For all of you who were intrigued by our blog about dreamling, and even more so by the Parkinson ’s Law mentioned in that text – this one is for you. We’ll try to explain it and provide you with some basic guidelines on how to take advantage of an opportunity to better control your time. Are you ready to change your perspective?
Yes? Good, let’s start.
First of all, let’s analyze the definition Wikipedia offers on Parkinson’s Law:
Parkinson’s Law is the adage that “work expands so as to fill the time available for its completion”.
Hmmm, still a bit unclear.
Allow us to break it down and simplify it, so you get the picture of what is going on here.
It is all about…
How to Do More Stuff by Giving Yourself less Time!
The first one to think of that and articulate it in his work was Cyril Northcote Parkinson, the famous British historian and author. It was 1955 when he published a somewhat humorous essay in The Economist, where he first mentioned a rule that will soon enough become what we now know as a Parkinson’s Law. This essay was reprinted in the book Parkinson’s Law: The Pursuit of Progress in 1958, becoming the focus of his research.
And how did he get to the conclusion about the relationship between time and tasks? Well, it became quiet obvious to him as he spent decades working in the British Civil Service – in other words, one could say that Parkinson was an experienced swimmer in the ocean of bureaucracy. Plus, he was additionally inspired by the ideal gas law, whereby a gas expands to fit the volume allotted, where the state of an amount of gas is determined by its pressure, volume, and temperature.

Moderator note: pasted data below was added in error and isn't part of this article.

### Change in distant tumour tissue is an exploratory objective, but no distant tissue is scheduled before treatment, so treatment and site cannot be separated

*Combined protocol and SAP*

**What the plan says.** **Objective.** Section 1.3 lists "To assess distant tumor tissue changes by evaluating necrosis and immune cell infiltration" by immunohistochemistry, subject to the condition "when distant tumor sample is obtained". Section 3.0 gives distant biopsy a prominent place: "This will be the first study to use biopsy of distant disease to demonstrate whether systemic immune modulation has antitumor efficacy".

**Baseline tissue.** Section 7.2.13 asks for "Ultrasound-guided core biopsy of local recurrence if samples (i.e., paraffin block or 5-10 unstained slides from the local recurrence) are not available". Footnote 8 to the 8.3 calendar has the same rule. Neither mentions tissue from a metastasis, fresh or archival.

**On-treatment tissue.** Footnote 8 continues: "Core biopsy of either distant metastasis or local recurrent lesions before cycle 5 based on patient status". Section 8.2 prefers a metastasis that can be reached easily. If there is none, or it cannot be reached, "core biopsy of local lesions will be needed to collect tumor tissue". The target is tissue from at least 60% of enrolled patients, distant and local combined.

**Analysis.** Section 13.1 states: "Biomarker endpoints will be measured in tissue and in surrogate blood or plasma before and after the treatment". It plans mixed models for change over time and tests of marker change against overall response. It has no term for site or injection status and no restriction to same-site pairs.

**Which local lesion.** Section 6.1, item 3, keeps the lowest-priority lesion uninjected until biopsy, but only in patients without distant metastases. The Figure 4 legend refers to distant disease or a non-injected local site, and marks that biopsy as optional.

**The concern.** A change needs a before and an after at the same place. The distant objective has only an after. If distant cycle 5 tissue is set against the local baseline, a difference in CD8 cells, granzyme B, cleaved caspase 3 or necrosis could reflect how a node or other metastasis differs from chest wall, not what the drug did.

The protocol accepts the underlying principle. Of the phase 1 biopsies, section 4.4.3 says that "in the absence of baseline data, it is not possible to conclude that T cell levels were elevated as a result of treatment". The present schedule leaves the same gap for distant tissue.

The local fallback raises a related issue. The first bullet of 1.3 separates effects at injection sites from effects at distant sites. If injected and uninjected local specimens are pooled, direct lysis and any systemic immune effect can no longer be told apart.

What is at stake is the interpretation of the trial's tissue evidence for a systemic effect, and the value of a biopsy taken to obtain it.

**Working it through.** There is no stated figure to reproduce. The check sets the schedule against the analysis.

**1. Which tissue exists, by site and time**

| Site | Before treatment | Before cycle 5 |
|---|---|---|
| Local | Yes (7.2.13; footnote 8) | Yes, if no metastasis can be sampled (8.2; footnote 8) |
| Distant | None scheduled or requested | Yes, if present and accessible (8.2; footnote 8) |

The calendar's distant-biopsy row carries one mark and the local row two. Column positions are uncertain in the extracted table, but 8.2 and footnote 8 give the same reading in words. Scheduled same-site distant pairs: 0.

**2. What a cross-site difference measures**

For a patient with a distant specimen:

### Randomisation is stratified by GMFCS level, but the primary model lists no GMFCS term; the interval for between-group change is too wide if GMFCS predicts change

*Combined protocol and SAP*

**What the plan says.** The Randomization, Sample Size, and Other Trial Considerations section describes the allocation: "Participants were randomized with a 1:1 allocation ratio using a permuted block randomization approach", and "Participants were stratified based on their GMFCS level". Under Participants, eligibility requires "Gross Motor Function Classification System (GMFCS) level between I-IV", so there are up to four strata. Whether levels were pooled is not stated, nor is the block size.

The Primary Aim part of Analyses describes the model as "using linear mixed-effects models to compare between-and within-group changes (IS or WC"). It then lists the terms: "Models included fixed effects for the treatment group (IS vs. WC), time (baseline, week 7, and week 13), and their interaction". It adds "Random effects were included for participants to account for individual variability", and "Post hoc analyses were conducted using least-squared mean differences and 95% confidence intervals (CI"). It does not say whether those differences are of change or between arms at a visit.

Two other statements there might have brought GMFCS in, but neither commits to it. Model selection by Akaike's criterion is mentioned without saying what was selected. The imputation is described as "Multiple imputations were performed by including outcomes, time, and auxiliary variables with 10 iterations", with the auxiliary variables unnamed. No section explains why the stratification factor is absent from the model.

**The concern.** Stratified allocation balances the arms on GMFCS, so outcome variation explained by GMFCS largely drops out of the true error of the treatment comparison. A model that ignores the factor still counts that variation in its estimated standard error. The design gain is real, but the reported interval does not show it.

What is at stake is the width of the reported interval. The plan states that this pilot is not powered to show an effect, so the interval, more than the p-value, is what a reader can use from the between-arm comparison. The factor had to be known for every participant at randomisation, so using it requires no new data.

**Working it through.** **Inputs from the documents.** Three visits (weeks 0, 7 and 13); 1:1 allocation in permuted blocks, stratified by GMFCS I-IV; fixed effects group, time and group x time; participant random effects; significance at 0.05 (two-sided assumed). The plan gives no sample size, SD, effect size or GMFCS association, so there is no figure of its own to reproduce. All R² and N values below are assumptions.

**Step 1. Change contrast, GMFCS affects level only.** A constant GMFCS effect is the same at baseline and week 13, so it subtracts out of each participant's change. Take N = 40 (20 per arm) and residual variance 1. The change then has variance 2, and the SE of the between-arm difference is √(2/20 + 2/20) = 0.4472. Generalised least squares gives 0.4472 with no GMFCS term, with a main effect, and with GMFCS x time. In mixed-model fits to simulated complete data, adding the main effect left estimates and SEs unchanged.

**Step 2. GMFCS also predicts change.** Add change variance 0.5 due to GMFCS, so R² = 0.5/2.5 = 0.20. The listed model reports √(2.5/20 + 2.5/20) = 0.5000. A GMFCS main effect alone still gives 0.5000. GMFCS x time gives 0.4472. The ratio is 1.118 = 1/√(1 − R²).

As the bureaucracy itself (with all its Monty Python’s like bizarreness) is an after-effect of our modern-day culture, it became pretty normal to believe that working harder is somehow better than working smarter. And faster.
So, what Parkinson did, was just applying to everything the mathematical equation describing the rate at which bureaucracies expand over time. As it turned out, he was on to something!
A great part of his original essay was dedicated to a summary of supposedly scientific observations supporting the law/equation. For example, he noted that the number of employees at the Colonial Office while the British Empire declined – increased in time. How illogical is that, right?
Parkinson explained this phenomenon using two “forces”, as he called it:
- An official wants to multiply subordinates, not rivals.
- Officials make work for each other.
He then concluded that the number of employees was going up by the 5–7% per year, regardless of any variation in the amount of work (if any) to be done.
The emperor was naked, and someone had to speak up. People around the globe went crazy over this theory. Parkinson’s Law was translated into many languages. Soviets were leading the way in its implementation and in 1986, Alessandro Natta (politician and secretary of the Italian Communist Party (PCI) from 1984 to 1988) used it to criticize the swelling bureaucracy in Italy. Even Mikhail Gorbachev once said that “Parkinson’s law works everywhere.”
What is the secret of this so popular 20th-century revelation?
The demand upon a resource tends to expand to match the supply of the resource (If the price is zero).